Step 1: escape to the country
Most Gothenburgers escape the city for their midsummer fun, heading to the family summer house on one of the islands or staying in a cottage by a lake to get close to nature.
If you hire a car, it’s a ninety-minute drive north from Gothenburg through a bucolic landscape of grazing pasture and produce-yielding farmland to reach the central-archipelago island of Tjorn.
Alternatively, you can hire a bike and ride out of Gothenburg along the harbour, picking up a ferry at the terminal at Saltholmen to island hop around the nearer southern archipelago. It’s a two-hour jaunt through some of Gothenburg’s most interesting districts, such as historic Haga and bohemian Majorna to reach the coast. Download a map of the cycle route here.
Image by Emil Fagander
Step 2: make your own Krans
The symbol of midsummer is the krans, a headband of summer flowers entwined around soft birch branches. Children head out to the fields in the morning to gather fresh flowers and no midsummer outfit is complete without your very own personalised crown.
, a romantic, lakeside estate turned chic country hotel in the village of Ljungskile, hosts an annual midsummer banquet. The festivities begin with a class in making your own krans, followed by a traditional Swedish fika, an afternoon snack of fresh coffee and pastries.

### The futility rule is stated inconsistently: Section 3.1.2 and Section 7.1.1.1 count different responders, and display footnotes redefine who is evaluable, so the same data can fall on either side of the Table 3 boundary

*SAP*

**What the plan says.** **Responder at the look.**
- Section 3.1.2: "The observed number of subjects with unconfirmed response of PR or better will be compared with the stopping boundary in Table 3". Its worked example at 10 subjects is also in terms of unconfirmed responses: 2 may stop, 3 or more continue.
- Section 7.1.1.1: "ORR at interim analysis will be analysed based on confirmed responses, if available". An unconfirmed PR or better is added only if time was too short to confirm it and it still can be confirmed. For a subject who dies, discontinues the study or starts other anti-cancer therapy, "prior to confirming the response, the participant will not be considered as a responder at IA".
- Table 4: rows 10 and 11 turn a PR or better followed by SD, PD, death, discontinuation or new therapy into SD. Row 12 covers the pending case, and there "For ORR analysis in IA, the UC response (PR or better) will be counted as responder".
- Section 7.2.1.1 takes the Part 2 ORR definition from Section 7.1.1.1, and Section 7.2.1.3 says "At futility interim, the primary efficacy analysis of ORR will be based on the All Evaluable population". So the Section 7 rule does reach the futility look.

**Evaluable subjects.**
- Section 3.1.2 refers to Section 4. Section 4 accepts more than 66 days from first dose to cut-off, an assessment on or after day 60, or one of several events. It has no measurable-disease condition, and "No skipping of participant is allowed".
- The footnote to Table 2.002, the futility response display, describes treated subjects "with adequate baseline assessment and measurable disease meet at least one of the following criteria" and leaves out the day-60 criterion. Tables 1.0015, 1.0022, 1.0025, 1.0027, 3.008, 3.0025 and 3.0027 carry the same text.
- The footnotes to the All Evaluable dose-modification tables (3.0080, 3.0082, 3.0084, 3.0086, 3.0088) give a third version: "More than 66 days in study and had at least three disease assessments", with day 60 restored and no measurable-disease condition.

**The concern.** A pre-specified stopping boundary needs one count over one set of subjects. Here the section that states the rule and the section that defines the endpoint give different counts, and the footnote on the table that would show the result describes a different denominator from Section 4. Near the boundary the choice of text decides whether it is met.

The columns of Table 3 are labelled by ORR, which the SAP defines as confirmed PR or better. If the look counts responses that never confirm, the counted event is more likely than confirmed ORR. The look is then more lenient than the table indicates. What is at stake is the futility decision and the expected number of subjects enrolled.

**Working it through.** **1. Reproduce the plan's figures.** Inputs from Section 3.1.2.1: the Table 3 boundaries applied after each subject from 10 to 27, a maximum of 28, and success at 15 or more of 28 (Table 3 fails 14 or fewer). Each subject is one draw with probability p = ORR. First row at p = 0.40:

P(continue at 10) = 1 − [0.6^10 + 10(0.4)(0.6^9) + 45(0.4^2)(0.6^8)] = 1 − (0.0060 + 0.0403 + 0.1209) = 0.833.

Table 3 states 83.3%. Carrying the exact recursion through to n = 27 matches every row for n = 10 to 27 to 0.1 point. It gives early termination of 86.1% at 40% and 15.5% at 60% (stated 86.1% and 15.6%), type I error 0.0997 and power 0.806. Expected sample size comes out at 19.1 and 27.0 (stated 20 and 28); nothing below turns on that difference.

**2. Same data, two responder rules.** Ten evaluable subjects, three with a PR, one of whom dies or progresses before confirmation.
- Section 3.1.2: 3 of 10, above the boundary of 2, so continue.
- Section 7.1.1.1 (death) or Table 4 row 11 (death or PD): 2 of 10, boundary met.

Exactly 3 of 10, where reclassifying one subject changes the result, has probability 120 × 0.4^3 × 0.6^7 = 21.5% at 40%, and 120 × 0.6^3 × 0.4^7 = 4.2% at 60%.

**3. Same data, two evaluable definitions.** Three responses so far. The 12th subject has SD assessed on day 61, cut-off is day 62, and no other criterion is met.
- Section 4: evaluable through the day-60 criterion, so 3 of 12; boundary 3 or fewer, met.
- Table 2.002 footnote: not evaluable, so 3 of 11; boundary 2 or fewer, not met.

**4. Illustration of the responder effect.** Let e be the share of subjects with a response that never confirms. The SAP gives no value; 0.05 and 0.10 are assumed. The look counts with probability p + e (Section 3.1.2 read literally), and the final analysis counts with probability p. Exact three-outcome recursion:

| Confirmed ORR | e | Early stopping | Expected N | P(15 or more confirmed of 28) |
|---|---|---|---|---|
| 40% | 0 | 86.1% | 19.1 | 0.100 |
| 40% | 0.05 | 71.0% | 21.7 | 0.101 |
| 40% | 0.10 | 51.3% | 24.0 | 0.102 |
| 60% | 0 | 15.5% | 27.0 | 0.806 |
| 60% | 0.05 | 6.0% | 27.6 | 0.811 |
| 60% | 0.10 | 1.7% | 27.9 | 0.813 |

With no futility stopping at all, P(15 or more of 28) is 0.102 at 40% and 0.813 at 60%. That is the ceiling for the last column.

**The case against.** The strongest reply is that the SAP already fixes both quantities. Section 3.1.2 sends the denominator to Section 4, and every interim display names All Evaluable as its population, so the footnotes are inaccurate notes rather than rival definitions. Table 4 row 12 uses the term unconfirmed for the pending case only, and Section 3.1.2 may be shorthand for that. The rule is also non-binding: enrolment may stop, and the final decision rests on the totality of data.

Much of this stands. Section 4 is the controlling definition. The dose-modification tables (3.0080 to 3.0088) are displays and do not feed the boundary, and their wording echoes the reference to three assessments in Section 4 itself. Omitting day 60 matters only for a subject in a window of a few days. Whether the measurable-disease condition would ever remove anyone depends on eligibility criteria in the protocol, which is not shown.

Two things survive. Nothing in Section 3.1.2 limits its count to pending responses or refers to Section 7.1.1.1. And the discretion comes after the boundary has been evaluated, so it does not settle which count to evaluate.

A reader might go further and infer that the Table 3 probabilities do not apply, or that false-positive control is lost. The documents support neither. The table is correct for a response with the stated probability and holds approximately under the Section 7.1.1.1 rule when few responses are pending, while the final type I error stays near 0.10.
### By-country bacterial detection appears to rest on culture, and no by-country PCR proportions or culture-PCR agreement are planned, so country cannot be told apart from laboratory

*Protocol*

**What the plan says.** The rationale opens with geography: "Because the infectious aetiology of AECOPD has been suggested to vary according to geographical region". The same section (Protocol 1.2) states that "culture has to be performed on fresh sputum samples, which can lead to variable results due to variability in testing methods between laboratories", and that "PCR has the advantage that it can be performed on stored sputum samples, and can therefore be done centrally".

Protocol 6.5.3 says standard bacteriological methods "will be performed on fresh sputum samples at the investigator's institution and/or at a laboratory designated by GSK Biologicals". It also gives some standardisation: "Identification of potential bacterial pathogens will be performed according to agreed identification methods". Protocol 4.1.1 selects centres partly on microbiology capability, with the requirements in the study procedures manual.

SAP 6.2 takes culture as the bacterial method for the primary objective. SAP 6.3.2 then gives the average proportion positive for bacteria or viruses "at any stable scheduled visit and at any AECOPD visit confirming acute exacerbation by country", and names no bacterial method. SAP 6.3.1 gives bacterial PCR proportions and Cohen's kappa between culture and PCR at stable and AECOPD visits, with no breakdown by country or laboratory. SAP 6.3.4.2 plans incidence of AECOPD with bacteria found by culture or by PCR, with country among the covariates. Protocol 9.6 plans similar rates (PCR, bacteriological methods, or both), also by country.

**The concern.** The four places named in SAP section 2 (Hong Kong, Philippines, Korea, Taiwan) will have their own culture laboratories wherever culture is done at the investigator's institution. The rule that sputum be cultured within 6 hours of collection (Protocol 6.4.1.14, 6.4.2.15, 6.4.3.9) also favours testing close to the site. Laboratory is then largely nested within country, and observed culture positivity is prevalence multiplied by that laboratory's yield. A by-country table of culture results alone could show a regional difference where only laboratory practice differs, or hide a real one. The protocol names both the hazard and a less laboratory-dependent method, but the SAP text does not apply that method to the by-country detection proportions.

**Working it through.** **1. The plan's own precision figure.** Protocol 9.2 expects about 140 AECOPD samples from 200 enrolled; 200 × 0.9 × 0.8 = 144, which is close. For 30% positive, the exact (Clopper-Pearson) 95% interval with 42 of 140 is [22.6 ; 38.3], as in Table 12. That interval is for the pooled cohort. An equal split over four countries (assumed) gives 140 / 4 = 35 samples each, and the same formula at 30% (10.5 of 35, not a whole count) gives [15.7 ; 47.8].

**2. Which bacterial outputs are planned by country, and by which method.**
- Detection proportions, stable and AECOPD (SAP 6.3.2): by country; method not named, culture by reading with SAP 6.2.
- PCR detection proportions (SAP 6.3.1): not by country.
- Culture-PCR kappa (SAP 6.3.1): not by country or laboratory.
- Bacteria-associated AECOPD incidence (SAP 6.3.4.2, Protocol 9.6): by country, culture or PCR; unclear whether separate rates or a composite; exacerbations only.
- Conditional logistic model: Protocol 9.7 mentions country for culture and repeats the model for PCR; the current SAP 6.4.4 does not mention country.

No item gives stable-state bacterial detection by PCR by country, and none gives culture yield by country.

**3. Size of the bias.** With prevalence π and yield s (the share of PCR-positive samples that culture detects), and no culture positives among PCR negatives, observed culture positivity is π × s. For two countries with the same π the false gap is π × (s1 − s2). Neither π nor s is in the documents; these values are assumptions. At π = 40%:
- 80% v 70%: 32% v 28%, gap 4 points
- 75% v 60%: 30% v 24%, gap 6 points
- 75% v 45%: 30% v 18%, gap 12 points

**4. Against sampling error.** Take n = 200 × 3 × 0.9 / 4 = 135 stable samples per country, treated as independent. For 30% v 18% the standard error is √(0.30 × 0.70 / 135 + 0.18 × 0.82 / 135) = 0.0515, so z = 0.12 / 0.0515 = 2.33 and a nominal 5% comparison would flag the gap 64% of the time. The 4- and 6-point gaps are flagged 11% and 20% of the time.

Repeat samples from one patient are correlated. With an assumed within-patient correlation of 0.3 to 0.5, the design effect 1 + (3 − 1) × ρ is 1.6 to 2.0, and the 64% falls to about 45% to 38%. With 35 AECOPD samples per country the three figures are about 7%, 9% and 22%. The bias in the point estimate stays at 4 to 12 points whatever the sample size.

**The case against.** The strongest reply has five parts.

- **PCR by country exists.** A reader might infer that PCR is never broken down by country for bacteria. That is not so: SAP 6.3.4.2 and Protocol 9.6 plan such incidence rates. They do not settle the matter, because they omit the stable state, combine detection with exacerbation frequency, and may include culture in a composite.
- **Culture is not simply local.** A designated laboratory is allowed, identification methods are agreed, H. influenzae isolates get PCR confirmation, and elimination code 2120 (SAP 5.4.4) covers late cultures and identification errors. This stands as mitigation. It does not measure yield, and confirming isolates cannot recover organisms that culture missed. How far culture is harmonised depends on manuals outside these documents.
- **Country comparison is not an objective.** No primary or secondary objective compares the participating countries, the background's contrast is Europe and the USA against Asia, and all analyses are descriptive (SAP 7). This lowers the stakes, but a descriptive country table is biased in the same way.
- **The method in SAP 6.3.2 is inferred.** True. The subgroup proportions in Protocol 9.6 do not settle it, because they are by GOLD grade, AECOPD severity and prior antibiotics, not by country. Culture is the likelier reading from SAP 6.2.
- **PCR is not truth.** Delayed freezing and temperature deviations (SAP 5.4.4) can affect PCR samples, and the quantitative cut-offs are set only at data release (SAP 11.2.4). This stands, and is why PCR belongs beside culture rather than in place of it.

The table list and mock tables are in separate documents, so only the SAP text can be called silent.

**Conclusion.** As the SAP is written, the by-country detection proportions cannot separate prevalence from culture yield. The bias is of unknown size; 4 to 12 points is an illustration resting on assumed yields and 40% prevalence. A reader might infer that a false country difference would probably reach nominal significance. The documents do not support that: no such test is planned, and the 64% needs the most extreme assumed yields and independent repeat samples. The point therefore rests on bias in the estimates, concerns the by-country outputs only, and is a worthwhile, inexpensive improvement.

According to popular Swedish folklore, you should place the headband under your pillow that night to dream of your future lover.
Step 3: learn the frog dance
By mid afternoon crowds are gathering in parks and on village greens around West Sweden to watch the annual midsummer dance around the maypole.
The spectacle blends elements of ancient German and British folklore but, while the phallic maypole and spiritual embracing of warming rays both feature heavily, you’ll be relieved to hear the event is a strictly Morris Dancing-free zone.
Children in traditional dresses clutch their parents' hands while local teenagers, resplendent in their finest summer garb, exchange flirtatious glances as the accordion player strikes up a rousing chorus of folk tunes.
But beware: casual bystanders may be dragged into the ensuing series of line-dancing style displays, culminating with the quintessential midsummer routine — the squatting frog dance.
Step 4: eat a fish supper
After the build up of the afternoon, it’s time get down to the serious business that evening of celebrating with traditional food and drink.
The essential three-course supper includes a starter of three types of herring, served with crème fraîche and new potatoes, followed by cuts of beef, chicken and lamb, served with tomato salad and a deliciously tangy smoked mayonnaise. There are fresh strawberries to finish.
Most dinners are small family occasions but you can get a flavour of the festivities at , the seafood restaurant located in Gothenburg ‘Fish Church’ seafood market, or at Villa Sjotorp.
Traditionally, the first tasty new potatoes and strawberries of the season are used to prepare the extensive spread.